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Thursday 31 August 2006

News Review from Harvard Medical School Antibiotics and Tendon Problems

By: Robert H. Shmerling, M.D.

Petitioners are asking the U.S. Food and Drug Administration to put stronger warnings on ciprofloxacin (Cipro) and levofloxacin (Levaquin) about the drugs' risk for tendon problems, the Associated Press and United Press International reported August 29.

The medications already carry warnings about a risk of tendonitis and tendon rupture, but the Illinois Attorney General's office and the consumer group Public Citizen are calling for "black box" warning labels. More than 27 million prescriptions are written for the two drugs each year.

What Is the Doctor's Reaction?

Antibiotics are among the most widely prescribed and most effective of all prescription medicines. For many conditions, the right antibiotic can be nothing short of lifesaving. But antibiotics are also among the most common medicines to cause side effects.

Ciprofloxacin (Cipro) and levofloxacin (Levaquin) are in the news this week because of a rare and peculiar side effect. Although these and other antibiotics in their family (called fluoroquinolones) are effective for pneumonia, urinary tract infections and many other infections, they occasionally cause tendon problems, including tendonitis and even tendon rupture. A consumer group, Public Citizen, and the Illinois Attorney General's office are calling for the Food and Drug Administration to require stronger warnings on the drugs' labeling information and to send letters to physicians about this problem.

Tendon rupture is a serious injury. Tendons connect muscles to nearby bones, allowing motion; a rupture of the Achilles tendon prevents forceful ankle flexion (that is, an inability to point the toes downward) so walking becomes difficult and running becomes impossible. The treatment is generally urgent surgical repair followed by months of rehabilitation. Tendonitis (tendon inflammation), on the other hand, is common and rarely serious; the vast majority of cases occur in otherwise healthy people, frequently following an increase or change in activity.

How common are antibiotic-associated tendon problems? That's hard to say. Between 1997 and 2005, there were 262 reports of tendon ruptures associated with fluoroquinolone use. Considering that in 2005 alone, pharmacists in the United States dispensed more than 14 million prescriptions for levofloxacin and more than 13 million prescriptions for ciprofloxacin, tendon rupture appears to be a rare complication. However, because the reporting system is voluntary, and because some doctors (and their patients) may not know about the connection between certain antibiotics and tendon rupture, it's likely that some cases go unreported. Because tendonitis also occurs among people who are not taking antibiotics, cases of antibiotic-associated tendonitis may be hard to recognize.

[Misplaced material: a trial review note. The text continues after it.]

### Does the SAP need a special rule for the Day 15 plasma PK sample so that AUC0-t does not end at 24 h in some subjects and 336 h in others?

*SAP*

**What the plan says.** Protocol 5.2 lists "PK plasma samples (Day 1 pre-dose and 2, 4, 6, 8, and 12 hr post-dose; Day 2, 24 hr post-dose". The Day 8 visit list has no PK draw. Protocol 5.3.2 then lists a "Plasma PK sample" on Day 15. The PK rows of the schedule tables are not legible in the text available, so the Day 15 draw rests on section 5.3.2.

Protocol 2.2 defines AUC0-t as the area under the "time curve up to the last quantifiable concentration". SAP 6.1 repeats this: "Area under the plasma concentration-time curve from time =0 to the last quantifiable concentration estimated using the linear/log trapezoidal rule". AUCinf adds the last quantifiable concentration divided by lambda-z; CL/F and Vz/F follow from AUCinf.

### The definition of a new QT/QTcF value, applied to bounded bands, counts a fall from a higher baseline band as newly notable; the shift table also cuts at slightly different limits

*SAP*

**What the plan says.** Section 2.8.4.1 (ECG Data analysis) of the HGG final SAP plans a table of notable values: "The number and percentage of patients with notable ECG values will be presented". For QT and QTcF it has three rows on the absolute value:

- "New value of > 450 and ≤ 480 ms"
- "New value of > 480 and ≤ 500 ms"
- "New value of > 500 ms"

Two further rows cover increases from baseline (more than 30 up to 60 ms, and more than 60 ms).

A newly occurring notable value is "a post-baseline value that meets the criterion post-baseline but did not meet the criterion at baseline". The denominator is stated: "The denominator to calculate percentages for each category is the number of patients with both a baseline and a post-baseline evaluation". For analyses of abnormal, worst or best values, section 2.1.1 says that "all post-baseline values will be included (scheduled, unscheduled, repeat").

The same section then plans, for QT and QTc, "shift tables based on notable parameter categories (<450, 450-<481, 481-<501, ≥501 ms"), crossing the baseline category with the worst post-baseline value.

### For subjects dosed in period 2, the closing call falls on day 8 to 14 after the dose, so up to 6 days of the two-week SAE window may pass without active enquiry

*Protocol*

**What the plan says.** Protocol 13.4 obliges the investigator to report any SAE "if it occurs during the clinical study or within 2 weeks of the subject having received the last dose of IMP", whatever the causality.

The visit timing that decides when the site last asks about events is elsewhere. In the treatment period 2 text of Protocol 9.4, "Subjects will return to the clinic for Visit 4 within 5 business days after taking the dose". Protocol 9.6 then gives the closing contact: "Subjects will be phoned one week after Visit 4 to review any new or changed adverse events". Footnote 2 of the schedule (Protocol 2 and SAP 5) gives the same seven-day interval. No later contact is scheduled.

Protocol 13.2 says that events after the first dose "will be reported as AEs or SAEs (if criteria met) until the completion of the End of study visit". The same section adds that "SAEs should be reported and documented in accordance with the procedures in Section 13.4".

What Changes Can I Make Now?

For people given a fluoroquinolone antibiotic, there is no known way to prevent tendon problems. It's possible that once symptoms develop, stopping the antibiotic might prevent tendon rupture, but that question has not been well studied.

Perhaps the best way to prevent antibiotic-associated tendon problems is for doctors and patients to work together to avoid unnecessary antibiotic use in the first place. Many people with cold symptoms leave their doctor's office with a prescription for antibiotics even though the common cold is due to a virus, an organism for which antibiotics are unhelpful. In some cases, patients request the antibiotic, and other times their doctor recommends antibiotics that aren't truly necessary. Either way, fewer inappropriate antibiotic prescriptions will reduce the frequency of antibiotic-associated side effects.

Report any unusual or unexplained symptoms you have while taking a medication to your doctor. If you take a fluoroquinolone, such as ciprofloxacin or levofloxacin, and develop pain or weakness, contact your doctor right away. Stopping the antibiotic or switching it to an unrelated drug could prevent tendon rupture and the need for surgery.

Finally, be sure you understand the risks and benefits of any medication you take. If you don't, ask your doctor or pharmacist to provide that information.

What Can I Expect Looking to the Future?

Although it seems clear that fluoroquinolone antibiotics are associated with tendon problems, we don't know why it happens. You can expect researchers to study how these antibiotics lead to tendon disorders; with that information, drug makers may be able to develop similarly effective antibiotics that do not cause this problem.

Regardless of how the FDA responds to calls for changes in the labeling of these antibiotics, it seems likely that there will be increased awareness of the potential for certain antibiotics to trigger tendon problems.

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